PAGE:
I've signed up for a course in Greek and Roman Mythology with Peter T. Stuck, a classical scholar and professor at the University of Pennsylvania.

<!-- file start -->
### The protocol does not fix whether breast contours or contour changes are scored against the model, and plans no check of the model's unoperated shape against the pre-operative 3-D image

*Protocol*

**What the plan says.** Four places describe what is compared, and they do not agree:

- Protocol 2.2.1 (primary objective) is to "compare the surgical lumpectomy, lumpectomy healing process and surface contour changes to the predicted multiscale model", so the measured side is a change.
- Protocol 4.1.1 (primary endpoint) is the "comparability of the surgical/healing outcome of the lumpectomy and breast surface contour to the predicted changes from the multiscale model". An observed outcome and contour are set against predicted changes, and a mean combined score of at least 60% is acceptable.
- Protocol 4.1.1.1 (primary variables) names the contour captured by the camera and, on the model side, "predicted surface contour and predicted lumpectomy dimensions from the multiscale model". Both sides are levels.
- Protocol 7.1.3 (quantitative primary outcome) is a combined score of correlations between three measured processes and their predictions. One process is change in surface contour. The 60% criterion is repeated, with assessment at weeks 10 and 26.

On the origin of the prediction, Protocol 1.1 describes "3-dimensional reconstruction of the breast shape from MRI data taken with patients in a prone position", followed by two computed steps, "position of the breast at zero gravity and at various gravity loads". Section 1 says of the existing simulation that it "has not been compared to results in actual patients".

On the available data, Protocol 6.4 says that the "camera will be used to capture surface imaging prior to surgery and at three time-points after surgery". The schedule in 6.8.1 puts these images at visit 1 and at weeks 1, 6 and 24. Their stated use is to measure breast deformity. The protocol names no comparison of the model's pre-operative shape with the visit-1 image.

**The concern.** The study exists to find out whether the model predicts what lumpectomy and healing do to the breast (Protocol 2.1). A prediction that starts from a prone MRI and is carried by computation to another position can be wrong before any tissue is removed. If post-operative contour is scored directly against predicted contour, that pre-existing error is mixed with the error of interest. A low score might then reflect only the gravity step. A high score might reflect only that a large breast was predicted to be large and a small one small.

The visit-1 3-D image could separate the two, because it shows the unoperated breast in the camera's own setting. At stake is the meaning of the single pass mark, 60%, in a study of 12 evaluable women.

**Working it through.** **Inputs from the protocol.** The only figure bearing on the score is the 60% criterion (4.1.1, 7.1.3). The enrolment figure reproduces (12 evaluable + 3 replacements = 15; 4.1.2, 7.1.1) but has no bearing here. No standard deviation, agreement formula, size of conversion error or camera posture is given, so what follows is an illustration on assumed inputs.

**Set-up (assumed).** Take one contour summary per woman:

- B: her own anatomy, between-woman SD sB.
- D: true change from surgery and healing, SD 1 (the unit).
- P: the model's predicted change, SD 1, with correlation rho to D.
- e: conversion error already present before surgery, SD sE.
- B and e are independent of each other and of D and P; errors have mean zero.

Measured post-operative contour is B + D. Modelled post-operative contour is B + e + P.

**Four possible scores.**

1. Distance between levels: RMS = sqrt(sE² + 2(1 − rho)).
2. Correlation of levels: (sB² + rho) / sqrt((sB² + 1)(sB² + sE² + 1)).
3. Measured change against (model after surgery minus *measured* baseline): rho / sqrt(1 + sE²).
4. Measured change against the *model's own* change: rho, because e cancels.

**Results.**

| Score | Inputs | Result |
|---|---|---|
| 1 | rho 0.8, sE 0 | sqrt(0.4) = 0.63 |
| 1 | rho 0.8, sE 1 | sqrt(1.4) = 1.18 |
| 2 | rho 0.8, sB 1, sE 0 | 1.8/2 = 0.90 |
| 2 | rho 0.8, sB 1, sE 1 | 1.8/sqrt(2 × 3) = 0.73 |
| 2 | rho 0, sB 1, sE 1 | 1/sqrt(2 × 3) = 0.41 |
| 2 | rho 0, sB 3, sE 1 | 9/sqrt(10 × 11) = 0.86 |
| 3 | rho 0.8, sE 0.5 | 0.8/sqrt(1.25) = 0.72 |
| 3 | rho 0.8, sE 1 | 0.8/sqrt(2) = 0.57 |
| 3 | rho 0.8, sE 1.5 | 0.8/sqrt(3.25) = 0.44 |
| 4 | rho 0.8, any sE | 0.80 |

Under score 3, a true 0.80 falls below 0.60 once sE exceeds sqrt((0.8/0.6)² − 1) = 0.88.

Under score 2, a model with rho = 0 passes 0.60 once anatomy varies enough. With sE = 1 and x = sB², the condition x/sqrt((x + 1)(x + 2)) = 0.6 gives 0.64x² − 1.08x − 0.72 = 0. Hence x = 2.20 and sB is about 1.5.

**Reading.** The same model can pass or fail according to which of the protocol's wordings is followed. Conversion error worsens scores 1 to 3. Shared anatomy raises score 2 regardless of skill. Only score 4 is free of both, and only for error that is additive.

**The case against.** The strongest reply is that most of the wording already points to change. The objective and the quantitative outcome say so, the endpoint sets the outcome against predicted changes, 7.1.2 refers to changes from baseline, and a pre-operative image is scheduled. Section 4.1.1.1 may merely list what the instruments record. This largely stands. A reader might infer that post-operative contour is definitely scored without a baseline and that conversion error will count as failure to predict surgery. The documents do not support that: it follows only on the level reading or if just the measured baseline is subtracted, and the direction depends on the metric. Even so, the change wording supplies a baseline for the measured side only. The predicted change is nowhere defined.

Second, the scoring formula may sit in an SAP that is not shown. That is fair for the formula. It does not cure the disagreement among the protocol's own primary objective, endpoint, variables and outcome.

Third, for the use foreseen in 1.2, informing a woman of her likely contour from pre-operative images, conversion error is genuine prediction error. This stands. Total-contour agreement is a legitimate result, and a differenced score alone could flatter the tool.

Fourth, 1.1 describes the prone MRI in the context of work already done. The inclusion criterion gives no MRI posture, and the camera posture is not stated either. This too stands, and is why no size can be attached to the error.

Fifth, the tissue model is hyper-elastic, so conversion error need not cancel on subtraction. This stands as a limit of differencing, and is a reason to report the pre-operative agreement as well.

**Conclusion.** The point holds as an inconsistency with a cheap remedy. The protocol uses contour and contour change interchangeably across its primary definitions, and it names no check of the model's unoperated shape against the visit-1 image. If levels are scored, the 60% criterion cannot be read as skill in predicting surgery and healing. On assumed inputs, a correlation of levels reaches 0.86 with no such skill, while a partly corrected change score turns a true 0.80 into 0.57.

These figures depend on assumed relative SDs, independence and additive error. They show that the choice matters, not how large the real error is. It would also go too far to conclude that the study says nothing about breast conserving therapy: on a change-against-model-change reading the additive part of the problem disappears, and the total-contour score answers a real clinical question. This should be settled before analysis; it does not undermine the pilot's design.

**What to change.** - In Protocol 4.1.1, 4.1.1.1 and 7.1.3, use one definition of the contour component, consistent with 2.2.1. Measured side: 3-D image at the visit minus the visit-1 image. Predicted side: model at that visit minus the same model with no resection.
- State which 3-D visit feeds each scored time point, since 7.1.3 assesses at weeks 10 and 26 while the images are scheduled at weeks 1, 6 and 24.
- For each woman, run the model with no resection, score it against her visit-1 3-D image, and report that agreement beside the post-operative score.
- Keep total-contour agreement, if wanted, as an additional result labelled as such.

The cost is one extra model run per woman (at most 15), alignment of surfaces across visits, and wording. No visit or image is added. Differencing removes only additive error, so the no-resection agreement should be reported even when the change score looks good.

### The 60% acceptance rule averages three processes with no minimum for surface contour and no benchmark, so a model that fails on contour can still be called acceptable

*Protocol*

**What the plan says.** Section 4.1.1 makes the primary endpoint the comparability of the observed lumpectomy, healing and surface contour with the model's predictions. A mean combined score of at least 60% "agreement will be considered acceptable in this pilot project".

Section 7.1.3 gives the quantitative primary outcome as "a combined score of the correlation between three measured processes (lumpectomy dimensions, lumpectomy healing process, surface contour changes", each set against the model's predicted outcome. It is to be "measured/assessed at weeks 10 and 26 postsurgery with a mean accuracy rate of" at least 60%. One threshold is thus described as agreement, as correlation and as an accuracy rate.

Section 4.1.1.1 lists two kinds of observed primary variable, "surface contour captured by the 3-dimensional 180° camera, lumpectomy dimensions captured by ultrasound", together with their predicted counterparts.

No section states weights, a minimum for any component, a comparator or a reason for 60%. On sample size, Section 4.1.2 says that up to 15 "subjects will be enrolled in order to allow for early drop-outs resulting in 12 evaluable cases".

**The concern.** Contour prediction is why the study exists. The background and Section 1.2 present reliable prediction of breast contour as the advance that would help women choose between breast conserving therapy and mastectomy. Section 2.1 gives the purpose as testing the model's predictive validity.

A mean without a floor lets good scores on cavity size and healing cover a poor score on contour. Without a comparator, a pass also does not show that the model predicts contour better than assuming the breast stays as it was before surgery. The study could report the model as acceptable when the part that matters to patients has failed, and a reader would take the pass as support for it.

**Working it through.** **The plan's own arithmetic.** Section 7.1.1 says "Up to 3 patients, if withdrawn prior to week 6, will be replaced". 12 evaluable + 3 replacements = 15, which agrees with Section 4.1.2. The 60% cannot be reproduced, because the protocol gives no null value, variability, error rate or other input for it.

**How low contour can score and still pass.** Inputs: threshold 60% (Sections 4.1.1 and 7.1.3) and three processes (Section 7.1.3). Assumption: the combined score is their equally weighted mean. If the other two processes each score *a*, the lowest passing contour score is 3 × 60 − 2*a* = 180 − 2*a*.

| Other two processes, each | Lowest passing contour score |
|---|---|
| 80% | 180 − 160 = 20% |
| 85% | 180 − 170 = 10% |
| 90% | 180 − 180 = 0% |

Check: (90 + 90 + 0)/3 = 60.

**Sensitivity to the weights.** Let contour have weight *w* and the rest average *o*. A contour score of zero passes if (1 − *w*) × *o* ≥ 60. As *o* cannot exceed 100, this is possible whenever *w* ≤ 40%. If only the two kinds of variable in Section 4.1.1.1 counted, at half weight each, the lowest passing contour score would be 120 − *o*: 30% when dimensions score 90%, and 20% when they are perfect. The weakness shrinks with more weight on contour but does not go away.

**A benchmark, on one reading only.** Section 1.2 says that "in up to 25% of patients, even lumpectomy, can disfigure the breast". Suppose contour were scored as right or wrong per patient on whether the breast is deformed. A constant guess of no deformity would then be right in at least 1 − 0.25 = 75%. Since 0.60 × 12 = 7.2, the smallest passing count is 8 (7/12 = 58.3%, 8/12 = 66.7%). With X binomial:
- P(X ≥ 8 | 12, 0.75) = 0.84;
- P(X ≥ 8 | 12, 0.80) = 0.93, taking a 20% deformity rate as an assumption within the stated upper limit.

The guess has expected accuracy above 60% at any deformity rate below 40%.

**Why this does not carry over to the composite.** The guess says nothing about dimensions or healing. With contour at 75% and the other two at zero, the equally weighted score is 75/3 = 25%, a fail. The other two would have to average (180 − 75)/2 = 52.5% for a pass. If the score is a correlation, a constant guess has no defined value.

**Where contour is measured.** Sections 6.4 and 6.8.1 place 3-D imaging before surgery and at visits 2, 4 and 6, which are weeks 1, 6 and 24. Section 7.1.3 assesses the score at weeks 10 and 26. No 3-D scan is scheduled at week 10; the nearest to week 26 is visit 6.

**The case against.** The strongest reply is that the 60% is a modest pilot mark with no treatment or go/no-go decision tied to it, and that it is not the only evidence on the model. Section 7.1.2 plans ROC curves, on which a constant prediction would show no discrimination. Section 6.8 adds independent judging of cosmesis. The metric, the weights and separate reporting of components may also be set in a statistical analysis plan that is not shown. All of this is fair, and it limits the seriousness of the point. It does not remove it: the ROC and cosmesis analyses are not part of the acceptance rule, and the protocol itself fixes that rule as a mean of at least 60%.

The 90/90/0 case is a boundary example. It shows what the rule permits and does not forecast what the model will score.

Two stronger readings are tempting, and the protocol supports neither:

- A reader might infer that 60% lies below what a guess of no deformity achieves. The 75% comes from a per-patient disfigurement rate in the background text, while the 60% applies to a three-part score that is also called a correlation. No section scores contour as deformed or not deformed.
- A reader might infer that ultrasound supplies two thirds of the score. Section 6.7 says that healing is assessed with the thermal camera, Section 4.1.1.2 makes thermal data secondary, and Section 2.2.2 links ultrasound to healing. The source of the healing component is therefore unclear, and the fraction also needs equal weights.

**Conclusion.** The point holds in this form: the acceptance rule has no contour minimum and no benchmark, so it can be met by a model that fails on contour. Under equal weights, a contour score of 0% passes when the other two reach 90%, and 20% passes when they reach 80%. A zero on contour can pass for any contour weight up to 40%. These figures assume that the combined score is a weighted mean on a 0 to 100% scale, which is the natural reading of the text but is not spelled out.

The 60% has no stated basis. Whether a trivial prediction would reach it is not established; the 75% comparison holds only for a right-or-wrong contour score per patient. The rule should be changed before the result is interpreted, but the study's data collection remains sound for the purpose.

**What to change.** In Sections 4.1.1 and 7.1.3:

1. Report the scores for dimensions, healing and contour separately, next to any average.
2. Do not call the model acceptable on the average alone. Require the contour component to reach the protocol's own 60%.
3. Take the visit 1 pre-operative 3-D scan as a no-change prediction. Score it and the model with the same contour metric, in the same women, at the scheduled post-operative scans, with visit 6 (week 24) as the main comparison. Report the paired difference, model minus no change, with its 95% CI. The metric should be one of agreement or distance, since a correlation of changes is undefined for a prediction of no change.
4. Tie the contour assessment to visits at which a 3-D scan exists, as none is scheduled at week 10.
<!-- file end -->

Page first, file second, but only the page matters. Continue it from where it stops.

This English major's little secret is that, after all these years, she has not read the major classical epics -- Iliad, Odyssey and Aeneid -- all the way through. Joining this course will remedy that! As of today, I've nearly finished the Aeneid, the least familiar of the trio to me. The surprise is that I have so thoroughly enjoyed it. I'm using Robert Fagles' translations, which overcome what had so often discouraged me -- the sheer clunkiness of the versions that I had attempted in the past. None of the high school versions sounded right on the page. The deeds, conflicts and plottng all seemed flat. Fagles gives dimension, I'm ordering GeorgeChapman's "Homer" for the Iliad and Odyssey. My scholarship is 17th Century England and that seems like the perfect translation for this metaphysical Elizabethian -- esp, since its famously known that Milton, Pope, Dryden, Donne, Shakespeare were all influenced to some degree by his 1616 edition. If there is time in the course, it would be fun to compare Chapman with Pope.